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Composition and Stability of Single-Stranded DNA Viral Populations in Wastewater Treatment Plants

Title: Composition and Stability of Single-Stranded DNA Viral Populations in Wastewater Treatment Plants.
Name(s): Pearson, Victoria M., author
Rokyta, Darin, professor directing dissertation
Beerli, Peter, university representative
Dennis, Jonathan Hancock, committee member
Hughes, Kimberly A., 1960-, committee member
Tang, Hengli, committee member
Florida State University, degree granting institution
College of Arts and Sciences, degree granting college
Department of Biological Science, degree granting department
Type of Resource: text
Genre: Text
Doctoral Thesis
Issuance: monographic
Date Issued: 2017
Publisher: Florida State University
Place of Publication: Tallahassee, Florida
Physical Form: computer
online resource
Extent: 1 online resource (90 pages)
Language(s): English
Abstract/Description: Regular emergence and re-emergence of viral pathogens emphasizes the importance of understanding viral biogeography and migration. Single-stranded DNA (ssDNA) viruses are among the least understood groups of microbial pathogens, yet the group contains known agricultural pathogens, which infect both livestock and crops (Circoviridae and Geminiviridae), and model organisms (Microviridae). Wastewater treatment plants (WWTPs) receive water from multiple sources, becoming reservoirs for the collection of many viral families that infect a large range of hosts. Investigations utilizing high-throughput sequencing have determined that local viral diversity is extremely high but does not scale to produce an exponentially higher global diversity. It follows that similar genotypes can be found great distances apart, although they may not be permanent constituents of any single population. Transient genotypes have been observed in temporal surveys of closed systems, where genotypes migrate between individual populations. This study focused on the geographic and temporal population stability of single-stranded DNA (ssDNA) viruses in open systems. Sampling from WWTPs in three neighboring cities in Northwest Florida, which receive constant inflow and potentially receive the same viruses from the local environment, was conducted across a nine-month time span. A combination of polyethylene glycol (PEG) precipitation and filter concentration was used to isolate whole viral particles from the complex wastewater samples. The ssDNA viruses were isolated from larger viruses using a sucrose gradient for size selection and rolling circle amplification was performed to both bias the sample towards ssDNA and prepare the samples for high-throughput sequencing. Amplified genomes were sequenced using Illumina platforms and de novo assembled. Given the increased potential for migration, we expected the populations would be mostly homogenous with relatively few viruses that are unique to individual WWTPs. Viral genotypes with genetic similarity to Circoviridae, Geminiviridae, and Microviridae were recovered from all three WWTPs, however <25% of recovered genes match genotypes (>80% amino acid identity) recovered from neighboring sample sites. We determined that <10% of the genotypes were present in all three plants and the majority of genotypes were specific to one WWTP. Unexpectedly, the WWTPs that were closest to each other geographically were the least similar, and the plants geographically distant from each other had the most observed genetic overlap. These results highlight the high level of diversity within each population, while the high observed heterogeneity indicates localized genetic success and limited migration opportunities between the WWTPs. Throughout time the communities experienced a large degree of genetic turnover. Only 30% of the genotypes were present in more than one time point, 5% were recovered in three of more samplings and <1% were present in all five time points. This thesis concludes that viral genomes are continually moving through the environment and their presence in any given area may be temporary. Therefore, viruses are a continual selective force on their host species through the sheer volume of genetic potential in an area at any given time.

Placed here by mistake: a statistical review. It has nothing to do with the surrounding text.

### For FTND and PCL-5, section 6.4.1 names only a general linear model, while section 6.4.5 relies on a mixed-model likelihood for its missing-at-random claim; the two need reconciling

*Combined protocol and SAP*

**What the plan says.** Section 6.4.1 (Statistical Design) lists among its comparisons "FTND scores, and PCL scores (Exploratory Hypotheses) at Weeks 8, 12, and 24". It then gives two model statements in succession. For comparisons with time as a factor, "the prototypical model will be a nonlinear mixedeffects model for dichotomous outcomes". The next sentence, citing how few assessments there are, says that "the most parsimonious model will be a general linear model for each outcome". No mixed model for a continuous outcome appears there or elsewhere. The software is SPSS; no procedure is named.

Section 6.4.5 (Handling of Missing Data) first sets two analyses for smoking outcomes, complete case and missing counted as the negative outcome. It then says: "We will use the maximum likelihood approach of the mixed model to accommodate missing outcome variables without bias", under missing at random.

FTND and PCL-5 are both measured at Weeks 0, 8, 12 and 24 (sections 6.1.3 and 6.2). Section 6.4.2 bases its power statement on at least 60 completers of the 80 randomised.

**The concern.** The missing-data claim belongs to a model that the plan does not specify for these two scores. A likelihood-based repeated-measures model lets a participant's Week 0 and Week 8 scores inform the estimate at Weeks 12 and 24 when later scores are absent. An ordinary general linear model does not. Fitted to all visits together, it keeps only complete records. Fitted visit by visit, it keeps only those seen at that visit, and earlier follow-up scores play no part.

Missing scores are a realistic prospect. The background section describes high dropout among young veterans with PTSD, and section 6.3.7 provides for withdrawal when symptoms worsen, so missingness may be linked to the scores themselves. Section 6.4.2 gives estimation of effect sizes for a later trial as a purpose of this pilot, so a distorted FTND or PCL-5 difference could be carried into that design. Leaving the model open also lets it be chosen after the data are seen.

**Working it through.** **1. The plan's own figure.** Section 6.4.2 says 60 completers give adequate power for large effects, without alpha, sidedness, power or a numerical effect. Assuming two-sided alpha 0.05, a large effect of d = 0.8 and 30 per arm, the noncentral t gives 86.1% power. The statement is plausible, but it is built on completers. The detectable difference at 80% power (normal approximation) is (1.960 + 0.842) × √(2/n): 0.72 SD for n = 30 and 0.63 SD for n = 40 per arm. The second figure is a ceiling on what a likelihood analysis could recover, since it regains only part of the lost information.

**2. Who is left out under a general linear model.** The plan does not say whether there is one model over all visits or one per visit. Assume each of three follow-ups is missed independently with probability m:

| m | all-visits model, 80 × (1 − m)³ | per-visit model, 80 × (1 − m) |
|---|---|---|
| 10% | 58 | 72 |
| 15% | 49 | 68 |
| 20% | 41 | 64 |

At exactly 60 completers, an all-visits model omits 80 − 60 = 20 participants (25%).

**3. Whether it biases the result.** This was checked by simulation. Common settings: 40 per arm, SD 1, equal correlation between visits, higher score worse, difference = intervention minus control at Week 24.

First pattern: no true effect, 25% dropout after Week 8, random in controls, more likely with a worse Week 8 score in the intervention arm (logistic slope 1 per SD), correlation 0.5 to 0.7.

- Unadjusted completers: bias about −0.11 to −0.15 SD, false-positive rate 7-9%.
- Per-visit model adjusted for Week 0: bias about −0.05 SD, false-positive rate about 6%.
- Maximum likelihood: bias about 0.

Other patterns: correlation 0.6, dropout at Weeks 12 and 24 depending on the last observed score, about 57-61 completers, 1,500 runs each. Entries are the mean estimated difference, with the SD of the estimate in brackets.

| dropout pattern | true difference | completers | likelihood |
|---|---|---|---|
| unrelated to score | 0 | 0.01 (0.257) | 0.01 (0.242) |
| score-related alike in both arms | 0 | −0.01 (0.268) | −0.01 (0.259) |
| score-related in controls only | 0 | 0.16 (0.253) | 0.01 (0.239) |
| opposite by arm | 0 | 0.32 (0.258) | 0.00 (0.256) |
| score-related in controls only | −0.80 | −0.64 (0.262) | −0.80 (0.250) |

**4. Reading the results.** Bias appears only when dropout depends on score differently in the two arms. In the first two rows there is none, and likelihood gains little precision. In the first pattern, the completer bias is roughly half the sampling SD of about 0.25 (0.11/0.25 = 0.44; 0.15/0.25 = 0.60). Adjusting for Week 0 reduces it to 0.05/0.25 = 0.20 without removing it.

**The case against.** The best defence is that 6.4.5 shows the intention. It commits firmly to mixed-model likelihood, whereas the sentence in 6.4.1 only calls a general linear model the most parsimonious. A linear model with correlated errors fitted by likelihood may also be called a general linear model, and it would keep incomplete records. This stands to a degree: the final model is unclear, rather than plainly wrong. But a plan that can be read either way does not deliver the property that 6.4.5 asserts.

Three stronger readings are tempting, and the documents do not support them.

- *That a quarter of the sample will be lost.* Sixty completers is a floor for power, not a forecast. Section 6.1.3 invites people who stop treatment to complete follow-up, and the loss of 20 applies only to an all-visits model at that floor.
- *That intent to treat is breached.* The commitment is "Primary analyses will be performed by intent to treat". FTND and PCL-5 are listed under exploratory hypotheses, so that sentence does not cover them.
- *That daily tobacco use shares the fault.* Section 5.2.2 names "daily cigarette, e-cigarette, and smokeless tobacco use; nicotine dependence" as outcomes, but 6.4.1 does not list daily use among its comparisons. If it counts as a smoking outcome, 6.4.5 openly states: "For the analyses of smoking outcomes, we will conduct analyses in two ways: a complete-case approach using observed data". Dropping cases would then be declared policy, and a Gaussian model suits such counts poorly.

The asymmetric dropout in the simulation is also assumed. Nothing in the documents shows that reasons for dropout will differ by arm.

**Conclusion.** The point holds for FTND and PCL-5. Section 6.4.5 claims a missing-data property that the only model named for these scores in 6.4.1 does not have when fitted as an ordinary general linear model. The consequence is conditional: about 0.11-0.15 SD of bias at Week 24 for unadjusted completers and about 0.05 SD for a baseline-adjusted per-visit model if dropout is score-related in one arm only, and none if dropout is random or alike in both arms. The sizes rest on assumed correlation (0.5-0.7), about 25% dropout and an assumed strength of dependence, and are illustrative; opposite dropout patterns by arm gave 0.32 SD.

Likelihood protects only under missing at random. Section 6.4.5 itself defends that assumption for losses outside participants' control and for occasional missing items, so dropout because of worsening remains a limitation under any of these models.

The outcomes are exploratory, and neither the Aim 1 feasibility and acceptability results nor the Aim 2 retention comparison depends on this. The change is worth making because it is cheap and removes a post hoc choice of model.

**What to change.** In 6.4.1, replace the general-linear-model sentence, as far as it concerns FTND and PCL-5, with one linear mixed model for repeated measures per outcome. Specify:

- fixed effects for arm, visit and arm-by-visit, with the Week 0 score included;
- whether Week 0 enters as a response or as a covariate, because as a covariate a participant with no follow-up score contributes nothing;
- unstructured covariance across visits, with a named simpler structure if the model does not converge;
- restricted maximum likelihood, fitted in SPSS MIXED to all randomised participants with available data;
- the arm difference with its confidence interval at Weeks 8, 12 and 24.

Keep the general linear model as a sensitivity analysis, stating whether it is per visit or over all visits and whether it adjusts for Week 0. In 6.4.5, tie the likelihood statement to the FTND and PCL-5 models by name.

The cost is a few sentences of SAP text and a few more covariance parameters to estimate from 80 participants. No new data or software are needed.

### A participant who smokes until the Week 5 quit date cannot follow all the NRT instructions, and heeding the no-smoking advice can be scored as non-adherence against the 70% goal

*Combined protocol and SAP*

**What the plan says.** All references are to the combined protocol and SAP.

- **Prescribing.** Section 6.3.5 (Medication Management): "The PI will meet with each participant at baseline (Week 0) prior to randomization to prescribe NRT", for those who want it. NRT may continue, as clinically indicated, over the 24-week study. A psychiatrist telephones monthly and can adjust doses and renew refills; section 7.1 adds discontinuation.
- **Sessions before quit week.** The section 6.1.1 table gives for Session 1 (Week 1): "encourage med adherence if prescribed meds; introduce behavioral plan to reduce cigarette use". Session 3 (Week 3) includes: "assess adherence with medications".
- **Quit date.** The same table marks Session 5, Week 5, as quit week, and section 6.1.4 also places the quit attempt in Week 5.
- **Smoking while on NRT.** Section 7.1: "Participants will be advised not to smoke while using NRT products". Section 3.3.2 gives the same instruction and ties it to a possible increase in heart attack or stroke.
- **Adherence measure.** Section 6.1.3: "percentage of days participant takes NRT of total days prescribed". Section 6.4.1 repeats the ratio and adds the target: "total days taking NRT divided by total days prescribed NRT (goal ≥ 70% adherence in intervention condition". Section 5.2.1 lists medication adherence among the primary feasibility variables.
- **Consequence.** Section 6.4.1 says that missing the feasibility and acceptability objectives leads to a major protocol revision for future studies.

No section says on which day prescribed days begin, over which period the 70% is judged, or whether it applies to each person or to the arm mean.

Identifier: FSU_FALL2017_Pearson_fsu_0071E_14170 (IID)
Submitted Note: A Dissertation submitted to the Department of Biological Science in partial fulfillment of the requirements for the degree of Doctor of Philosophy.
Degree Awarded: Fall Semester 2017.
Date of Defense: October 23, 2017.
Keywords: Bacteriophage, Environmental Microbiology, Genomics, Metagenomics, Virus
Bibliography Note: Includes bibliographical references.
Advisory Committee: Darin Rokyta, Professor Directing Dissertation; Peter Beerli, University Representative; Jonathan Dennis, Committee Member; Kimberly Hughes, Committee Member; Hengli Tang, Committee Member.
Subject(s): Virology
Persistent Link to This Record:
Owner Institution: FSU

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Pearson, V. M. (2017). Composition and Stability of Single-Stranded DNA Viral Populations in Wastewater Treatment Plants. Retrieved from